Increasingly, healthcare leaders and decision makers are focusing on creating a culture of patient safety as a key goal of operational initiatives to improve patient care and outcomes. Sound design can help create an environment that supports these initiatives—helping staff deliver care more efficiently and effectively, and providing patients and families with a greater overall sense of safety and security.

On the one hand

While there is, as yet, no hard evidence linking single-handed patient rooms with a clear reduction in medical errors, many facilities are implementing this design approach in anticipation that ongoing research will confirm the potential advantages over opposite-handed rooms. In particular, identical placement room to room of equipment and technology at the headwall can support operational initiatives to enhance patient safety and staff efficiency. In addition, the same-handed room allows physicians to come to their preferred (i.e., right) side of the patient’s bed immediately on entering the room.

Indeed, patient rooms are becoming the “last stand” for opposite-handed design. Today, one rarely sees opposite-handed operating rooms. Increasingly, critical care, emergency, and radiology departments are also being designed with same-handed rooms.

Until recently, one of the arguments against same-handed patient rooms has been that inpatient rooms do not require the same level of emergent care as these other types of spaces. However, as the average acuity level of inpatients continues to increase, this argument has lost validity. Moreover, same-handedness is a natural feature of a universal patient room, whose versatility is increasingly favored.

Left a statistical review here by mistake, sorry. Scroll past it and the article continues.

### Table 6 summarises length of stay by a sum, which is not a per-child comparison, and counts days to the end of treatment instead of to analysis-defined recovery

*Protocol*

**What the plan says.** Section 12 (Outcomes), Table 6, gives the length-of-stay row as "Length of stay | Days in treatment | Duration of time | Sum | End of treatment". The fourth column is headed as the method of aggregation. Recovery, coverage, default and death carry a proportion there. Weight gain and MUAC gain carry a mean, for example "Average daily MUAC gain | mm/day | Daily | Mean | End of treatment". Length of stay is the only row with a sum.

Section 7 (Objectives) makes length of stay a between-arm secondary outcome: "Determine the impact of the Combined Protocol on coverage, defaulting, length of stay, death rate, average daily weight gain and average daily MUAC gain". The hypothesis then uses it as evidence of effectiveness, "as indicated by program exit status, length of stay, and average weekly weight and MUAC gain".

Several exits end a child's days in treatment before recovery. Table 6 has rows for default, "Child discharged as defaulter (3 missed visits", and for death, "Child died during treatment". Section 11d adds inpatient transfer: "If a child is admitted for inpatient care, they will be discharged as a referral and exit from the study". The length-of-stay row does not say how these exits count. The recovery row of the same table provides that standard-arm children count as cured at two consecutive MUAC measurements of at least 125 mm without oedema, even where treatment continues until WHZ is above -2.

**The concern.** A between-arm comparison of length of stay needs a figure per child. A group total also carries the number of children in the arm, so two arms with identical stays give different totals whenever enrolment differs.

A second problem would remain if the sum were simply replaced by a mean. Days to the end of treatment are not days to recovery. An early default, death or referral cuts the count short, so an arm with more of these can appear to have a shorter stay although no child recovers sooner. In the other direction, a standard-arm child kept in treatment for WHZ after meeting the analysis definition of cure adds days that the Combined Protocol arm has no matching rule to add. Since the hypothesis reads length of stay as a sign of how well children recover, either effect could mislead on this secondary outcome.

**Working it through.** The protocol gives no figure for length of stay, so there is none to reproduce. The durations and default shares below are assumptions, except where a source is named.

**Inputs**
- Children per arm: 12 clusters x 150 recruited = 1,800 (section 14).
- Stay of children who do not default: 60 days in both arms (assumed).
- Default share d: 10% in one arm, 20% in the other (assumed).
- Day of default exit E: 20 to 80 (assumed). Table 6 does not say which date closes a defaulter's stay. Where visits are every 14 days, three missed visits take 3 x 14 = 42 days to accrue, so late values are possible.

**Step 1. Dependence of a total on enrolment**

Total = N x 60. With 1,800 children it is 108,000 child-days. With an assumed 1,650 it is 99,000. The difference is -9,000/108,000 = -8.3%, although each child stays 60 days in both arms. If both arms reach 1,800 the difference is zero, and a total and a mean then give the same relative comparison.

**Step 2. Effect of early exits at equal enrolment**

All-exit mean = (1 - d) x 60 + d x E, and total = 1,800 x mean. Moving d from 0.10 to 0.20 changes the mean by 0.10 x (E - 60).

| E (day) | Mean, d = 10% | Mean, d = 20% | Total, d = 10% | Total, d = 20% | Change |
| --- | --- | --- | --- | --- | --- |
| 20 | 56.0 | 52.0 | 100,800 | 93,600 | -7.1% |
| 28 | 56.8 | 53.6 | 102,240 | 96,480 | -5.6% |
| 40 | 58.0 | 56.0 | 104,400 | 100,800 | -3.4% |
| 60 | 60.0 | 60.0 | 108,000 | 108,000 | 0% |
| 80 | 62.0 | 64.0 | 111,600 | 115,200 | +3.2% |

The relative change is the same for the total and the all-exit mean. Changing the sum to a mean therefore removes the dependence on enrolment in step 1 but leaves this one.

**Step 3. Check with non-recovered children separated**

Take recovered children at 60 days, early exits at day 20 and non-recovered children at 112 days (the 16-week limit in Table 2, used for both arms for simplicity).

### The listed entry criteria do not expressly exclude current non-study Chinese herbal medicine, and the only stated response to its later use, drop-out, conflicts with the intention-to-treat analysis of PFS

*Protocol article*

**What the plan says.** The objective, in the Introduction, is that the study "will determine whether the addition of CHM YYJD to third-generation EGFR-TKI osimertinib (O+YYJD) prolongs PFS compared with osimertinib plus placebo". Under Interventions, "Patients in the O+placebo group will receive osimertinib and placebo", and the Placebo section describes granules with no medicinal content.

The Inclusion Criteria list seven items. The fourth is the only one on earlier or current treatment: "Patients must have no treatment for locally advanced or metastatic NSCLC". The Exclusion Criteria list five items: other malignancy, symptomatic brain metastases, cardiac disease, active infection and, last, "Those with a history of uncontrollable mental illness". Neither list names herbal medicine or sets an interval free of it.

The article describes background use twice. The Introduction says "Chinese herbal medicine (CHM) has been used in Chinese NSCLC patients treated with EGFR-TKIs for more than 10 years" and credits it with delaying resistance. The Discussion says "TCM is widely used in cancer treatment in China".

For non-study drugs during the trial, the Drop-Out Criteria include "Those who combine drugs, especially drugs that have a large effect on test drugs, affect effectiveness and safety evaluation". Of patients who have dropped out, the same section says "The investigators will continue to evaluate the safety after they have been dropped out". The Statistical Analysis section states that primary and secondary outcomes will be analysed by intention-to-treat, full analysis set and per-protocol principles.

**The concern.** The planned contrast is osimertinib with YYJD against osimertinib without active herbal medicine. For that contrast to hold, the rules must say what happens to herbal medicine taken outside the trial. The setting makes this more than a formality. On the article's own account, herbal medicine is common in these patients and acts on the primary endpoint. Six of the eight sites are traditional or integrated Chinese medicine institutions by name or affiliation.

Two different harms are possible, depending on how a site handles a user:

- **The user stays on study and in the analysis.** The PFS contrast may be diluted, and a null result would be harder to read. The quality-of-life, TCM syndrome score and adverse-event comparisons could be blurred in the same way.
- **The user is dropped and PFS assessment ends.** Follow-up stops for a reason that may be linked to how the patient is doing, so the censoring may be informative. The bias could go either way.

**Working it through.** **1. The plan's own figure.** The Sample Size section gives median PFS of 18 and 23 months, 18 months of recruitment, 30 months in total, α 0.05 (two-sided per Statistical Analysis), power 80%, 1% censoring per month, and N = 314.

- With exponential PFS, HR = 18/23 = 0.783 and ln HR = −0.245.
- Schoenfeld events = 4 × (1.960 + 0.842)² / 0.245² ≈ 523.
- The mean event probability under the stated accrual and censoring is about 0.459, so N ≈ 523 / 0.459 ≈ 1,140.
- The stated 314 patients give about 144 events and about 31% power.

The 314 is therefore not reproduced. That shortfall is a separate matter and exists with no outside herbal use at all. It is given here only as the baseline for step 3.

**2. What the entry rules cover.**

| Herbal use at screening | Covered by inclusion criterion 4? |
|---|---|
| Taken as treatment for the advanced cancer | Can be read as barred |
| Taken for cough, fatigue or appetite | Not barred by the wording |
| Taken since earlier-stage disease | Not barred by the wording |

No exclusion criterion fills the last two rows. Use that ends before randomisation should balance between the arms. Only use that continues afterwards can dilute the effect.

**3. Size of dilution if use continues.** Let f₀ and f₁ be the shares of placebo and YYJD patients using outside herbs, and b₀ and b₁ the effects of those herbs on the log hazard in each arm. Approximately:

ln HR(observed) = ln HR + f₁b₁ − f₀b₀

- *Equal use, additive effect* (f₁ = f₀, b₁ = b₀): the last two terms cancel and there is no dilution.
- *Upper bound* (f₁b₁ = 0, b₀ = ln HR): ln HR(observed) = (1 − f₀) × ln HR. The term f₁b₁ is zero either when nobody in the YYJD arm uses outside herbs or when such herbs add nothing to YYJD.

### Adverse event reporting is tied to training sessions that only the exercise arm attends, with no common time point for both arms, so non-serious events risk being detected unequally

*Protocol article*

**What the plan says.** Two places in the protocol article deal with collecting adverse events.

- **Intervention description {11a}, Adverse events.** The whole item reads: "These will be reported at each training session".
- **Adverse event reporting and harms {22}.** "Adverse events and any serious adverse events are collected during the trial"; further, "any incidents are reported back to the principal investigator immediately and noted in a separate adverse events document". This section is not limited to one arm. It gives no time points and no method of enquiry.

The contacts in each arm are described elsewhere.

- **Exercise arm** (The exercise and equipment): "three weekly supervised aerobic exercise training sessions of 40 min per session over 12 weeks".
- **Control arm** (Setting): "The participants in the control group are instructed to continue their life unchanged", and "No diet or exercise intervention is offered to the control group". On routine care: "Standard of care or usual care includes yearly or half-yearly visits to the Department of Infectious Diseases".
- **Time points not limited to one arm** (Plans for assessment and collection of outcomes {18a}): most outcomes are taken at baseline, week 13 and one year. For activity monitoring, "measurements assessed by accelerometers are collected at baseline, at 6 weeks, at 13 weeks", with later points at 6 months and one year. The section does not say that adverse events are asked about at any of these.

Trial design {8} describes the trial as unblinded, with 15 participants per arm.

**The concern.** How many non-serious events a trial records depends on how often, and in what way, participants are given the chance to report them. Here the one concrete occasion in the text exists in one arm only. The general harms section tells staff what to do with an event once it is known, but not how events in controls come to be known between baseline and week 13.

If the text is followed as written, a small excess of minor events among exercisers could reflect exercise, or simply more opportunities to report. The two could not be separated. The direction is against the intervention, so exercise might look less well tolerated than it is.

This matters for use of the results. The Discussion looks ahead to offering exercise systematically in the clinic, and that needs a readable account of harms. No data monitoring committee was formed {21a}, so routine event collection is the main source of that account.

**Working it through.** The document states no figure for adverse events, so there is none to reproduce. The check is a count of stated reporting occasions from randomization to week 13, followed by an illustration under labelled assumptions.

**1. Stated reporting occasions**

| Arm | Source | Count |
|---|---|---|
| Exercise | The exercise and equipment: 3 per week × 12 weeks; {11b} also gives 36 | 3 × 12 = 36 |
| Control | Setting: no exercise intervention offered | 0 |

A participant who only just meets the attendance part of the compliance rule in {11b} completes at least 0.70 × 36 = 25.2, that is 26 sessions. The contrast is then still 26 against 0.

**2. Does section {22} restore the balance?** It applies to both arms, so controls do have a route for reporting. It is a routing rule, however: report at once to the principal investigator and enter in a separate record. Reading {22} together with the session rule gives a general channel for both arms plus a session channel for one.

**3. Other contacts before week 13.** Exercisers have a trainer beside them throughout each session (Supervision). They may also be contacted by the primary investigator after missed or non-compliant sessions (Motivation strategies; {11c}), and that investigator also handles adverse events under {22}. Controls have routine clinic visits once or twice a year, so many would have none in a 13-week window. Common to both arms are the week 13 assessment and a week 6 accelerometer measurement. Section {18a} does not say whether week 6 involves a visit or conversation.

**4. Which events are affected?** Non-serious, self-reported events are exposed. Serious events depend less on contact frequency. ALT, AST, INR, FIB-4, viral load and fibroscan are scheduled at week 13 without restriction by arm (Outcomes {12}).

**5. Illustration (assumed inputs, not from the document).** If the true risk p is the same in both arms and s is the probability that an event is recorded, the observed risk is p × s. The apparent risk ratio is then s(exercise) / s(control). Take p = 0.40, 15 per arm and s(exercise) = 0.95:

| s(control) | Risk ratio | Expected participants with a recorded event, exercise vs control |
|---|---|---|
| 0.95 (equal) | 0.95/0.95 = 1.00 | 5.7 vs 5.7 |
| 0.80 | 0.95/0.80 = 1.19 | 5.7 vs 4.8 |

Finally, the relatively slight increase in the construction cost associated with plumbing and electrical distribution systems in a well-designed facility may be offset by the operational value. One caveat is in order: Same-handed patient rooms require careful design attention to placement of the staff station to maintain the potential operational value of optimizing sight lines.

Colocating interventional spaces

Traditionally, procedure areas—general surgery, cardiac catheterization, angiography, gastrointestinal, and so forth—have been designed as dedicated departments, each with its own pre- and post-operative areas, staff station, lockers, and lounges and support spaces. However, bringing these zones together into a well-designed shared space can support operational efficiencies, as well as initiatives to improve infection control (figure 1). To the extent that shared spaces can also increase staff efficiency and opportunities for cross-training, while reducing fatigue and stress, this design approach may also help to reduce the incidence of medical errors.

Colocating interventional spaces into a well-designed shared space can support operational efficiencies, as well as initiatives to improve infection control